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4.  The Tiltyard

04 Tiltyard web.jpg

         The Tiltyard causeway dammed several small streams, most notably the Finham Brook and the Inchford Brook (previously known as Tunckses Brook), creating the shallow lake, or mere, covering an area of 111 acres as part of the castle defences.   The mere was well stocked with fish, providing an additional source to the elaborate set of fishponds South East of the Brays.

         The turret midway along the west wall contained a sluice which could drain the mere, described in a survey of 1545 and by Dugdale as ‘strong hedys of stone with slewssys’.   As late as 1821, it was recorded, that this ‘stonework … in part remains’, but any such remains were swept away by a deluge in August 1834.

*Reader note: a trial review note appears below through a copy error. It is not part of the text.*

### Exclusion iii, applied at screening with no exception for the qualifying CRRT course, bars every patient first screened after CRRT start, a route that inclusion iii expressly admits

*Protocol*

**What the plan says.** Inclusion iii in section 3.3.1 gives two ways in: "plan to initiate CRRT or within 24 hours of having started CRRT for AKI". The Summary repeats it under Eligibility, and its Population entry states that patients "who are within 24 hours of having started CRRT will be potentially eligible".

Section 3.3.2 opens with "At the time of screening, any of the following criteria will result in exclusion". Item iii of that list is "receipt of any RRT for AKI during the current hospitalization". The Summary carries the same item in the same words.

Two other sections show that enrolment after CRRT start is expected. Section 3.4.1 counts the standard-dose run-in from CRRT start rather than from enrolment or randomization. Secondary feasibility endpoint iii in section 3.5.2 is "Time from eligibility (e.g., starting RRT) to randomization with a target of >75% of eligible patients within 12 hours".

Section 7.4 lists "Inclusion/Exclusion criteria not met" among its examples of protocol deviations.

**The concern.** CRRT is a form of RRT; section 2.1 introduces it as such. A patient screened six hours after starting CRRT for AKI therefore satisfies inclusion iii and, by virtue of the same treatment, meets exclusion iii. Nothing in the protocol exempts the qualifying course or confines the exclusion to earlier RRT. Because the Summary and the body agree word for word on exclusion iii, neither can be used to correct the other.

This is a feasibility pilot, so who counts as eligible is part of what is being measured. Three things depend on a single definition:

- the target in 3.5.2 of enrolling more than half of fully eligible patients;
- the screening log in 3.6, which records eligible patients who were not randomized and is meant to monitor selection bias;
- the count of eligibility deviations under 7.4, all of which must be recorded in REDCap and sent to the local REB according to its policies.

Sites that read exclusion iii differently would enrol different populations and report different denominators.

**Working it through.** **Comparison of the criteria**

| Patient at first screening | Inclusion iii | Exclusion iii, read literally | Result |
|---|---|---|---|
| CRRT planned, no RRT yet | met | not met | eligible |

Historian M. W. Thompson, writing in 1965, determined that the dam was originally only 8 feet high, but was raised by a further 12 feet circa 1200, by King John, to support a higher level of the mere of 262.5 feet (or 80 metres) above sea level.

         John Dudley enclosed the dam with walls either side, and the area became known for its jousting events.      Previously, in the 15th century, jousting was more likely to have been in the North court, now the garden, or even within the Brays.   Robert Dudley drained parts of the lower pool to the East to create terraced walks and an orchard, to which the small gate outside Mortimer’s Tower provided access.   He may also have widened the Tiltyard at this time, using stone from the outer ward chapel.

         On the 9th day of the 1575 royal visit, the bridegroom of the mock wedding made the first and successful tilt at the Quintain, a customary entertainment at such events.   ‘Running at the Quintain’ came from martial training, whereby a mounted lancer would practise striking down at the chest of an opponent.   A sack tied to the opposite end of the Quintain crossbar was for ballast and could not unseat the rider as typically described.

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